Hello! We are Cara Karter and Anne Farrell from Chapin Hall at the University of Chicago. We are passionate about generating evidence to drive policy and practice changes that can improve the services and supports available to families.
The Family First Prevention Services Act (FFPSA) has significant implications for the evaluation of programs delivered to families involved in the child welfare system. FFPSA requires programs and services intended to support families and prevent foster care placements to meet one of three evidence thresholds as rated by the Title IV-E Prevention Services Clearinghouse (see figure below). These thresholds are based on an independent review of evaluations using rigorous randomized controlled trial or quasi-experimental designs (see, for example, this evaluation of the Youth Villages Intercept program). This requirement will likely have a significant impact on the services provided for youth and families involved in the child welfare system, and have ripple effects on the development and evaluation of programs more generally. Evaluators may be able to take advantage of this opportunity to inform the processes and quality of interventions brought to scale.
1. Build internal measurement capacity for a rigorous evaluation. Rigorous evaluation designs are necessary to meet these thresholds, but they are also likely to face challenges. Conducting a randomized-controlled trial (RCT) requires careful screening and recruitment, procedures that can be fairly taxing or require front line practice shifts that are difficult to make and maintain. High quality non-experimental designs (observational studies) need to take into account the referral practices of front-line workers, supervisors, and regions, along with the availability of services in the community. One way to prepare systems and services for this level of controlled evaluation is to implement high quality systems for measurement and continuous quality improvement.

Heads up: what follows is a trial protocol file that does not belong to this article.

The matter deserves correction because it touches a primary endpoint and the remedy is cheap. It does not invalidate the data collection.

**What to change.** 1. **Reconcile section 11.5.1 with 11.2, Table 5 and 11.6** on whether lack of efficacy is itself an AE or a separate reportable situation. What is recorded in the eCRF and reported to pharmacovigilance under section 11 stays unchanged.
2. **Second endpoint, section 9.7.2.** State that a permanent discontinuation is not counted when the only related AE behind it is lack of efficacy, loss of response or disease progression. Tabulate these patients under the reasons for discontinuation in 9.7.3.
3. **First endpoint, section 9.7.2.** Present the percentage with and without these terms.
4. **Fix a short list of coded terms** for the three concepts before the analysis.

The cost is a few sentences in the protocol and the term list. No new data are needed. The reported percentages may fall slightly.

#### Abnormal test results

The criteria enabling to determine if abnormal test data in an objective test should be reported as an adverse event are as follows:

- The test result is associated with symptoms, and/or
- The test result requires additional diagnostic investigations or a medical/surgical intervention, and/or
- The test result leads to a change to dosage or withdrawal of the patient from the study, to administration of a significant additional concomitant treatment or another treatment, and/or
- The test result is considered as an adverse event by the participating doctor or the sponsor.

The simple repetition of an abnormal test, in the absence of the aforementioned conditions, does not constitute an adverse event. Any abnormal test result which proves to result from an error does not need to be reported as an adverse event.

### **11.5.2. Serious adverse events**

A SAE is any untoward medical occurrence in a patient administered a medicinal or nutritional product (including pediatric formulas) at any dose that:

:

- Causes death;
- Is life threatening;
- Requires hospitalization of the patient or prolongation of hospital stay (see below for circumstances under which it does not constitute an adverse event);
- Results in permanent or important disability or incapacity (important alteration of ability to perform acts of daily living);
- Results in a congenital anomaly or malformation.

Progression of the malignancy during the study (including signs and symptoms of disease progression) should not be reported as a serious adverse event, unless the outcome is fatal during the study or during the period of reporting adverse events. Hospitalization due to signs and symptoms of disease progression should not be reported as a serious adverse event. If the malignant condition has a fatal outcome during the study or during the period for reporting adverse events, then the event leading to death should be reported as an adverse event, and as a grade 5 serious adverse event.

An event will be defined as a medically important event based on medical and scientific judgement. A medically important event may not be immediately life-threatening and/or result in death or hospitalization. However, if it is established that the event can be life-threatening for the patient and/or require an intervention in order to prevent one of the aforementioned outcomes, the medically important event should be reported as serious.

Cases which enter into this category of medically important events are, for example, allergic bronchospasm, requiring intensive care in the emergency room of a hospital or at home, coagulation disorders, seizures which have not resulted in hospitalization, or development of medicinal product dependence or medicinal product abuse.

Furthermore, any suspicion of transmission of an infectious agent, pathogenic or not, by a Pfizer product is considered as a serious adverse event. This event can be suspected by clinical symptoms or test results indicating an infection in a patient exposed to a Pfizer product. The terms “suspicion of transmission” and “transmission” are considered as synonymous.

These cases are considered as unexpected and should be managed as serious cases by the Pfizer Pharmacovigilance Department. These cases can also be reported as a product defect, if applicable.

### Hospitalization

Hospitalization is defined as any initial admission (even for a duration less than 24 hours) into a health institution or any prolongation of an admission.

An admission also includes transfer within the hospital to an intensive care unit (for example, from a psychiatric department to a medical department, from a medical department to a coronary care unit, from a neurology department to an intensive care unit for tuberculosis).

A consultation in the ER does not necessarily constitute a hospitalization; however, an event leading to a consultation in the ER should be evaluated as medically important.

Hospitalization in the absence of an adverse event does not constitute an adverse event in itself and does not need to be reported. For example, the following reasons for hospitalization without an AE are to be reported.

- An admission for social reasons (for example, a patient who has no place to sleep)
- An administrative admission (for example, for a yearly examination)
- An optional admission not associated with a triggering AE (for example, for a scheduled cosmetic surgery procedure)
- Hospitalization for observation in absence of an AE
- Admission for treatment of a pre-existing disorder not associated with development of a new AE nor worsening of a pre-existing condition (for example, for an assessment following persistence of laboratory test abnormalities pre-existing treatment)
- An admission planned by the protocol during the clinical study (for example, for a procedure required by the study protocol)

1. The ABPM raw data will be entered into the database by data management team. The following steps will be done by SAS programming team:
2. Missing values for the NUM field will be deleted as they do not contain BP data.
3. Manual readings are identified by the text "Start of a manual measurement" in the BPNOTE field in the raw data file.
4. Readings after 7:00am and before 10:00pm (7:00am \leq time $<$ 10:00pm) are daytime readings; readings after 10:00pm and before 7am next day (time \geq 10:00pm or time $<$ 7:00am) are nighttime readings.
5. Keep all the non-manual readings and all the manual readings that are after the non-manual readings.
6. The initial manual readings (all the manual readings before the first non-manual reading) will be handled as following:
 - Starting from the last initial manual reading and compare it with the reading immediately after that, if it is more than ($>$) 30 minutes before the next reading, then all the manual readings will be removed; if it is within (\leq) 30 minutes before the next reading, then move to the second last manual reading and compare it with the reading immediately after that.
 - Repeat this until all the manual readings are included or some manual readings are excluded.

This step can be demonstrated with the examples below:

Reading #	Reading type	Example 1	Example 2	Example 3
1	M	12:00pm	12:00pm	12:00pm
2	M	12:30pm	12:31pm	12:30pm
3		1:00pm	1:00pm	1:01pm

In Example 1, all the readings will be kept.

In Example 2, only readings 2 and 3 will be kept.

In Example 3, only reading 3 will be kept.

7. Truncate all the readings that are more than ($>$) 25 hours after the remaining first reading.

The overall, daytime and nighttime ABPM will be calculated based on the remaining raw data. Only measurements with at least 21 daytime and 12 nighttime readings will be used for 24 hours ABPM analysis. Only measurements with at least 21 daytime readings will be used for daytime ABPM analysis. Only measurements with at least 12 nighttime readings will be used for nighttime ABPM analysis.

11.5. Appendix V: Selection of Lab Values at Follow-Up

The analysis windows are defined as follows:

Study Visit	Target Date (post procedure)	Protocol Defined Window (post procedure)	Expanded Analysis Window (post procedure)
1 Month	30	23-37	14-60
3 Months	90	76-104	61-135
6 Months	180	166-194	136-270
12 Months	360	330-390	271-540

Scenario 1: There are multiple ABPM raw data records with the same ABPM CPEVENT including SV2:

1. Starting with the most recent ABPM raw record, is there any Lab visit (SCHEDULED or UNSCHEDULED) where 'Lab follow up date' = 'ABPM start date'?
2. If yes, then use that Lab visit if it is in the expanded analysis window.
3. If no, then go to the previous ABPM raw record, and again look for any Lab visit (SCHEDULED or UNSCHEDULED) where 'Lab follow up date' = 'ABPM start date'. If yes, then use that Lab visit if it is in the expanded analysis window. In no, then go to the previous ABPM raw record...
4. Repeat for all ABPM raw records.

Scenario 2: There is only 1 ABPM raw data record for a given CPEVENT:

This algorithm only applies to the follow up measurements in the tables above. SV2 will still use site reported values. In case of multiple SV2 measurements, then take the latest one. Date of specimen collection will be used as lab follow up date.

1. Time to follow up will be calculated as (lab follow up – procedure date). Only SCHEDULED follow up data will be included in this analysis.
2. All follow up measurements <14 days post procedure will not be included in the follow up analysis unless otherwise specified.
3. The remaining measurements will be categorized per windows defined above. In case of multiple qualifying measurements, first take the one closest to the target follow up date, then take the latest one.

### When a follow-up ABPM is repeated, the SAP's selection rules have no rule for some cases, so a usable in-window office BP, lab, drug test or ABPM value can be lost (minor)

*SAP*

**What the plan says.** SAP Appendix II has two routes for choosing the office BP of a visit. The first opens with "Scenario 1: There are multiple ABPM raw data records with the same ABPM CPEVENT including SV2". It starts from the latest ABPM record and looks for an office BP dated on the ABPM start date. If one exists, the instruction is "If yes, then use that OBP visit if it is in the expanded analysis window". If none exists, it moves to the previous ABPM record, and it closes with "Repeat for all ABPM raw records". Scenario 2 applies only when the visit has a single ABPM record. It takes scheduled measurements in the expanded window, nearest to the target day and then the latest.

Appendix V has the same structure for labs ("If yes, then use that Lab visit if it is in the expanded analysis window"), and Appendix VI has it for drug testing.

2. Emphasize and invest in continuous quality improvement. Effective continuous quality improvement (CQI) systems resemble programmatic research and follow a plan-do-study-act cycle. To obtain a well-supported evidence rating from the Title IV-E Clearinghouse, a program must provide a CQI plan. This requirement supports an ecological understanding of implementation: it’s been said that a well-supported treatment implemented in a new place is merely a promising one.
3. Involve internal stakeholders in evaluation design. In reflecting on the implementation of well-supported interventions in new settings, we also need to be mindful that cultural, social, linguistic, regional, and policy and practice variations all have implications for effective delivery of services. Internal stakeholders are invaluable in the development of evaluation plans because of their context expertise. Collaboration between evaluators and practitioners has been associated with improved outcomes for service-users and enhanced translation of findings for improving direct service and agency-level practices.
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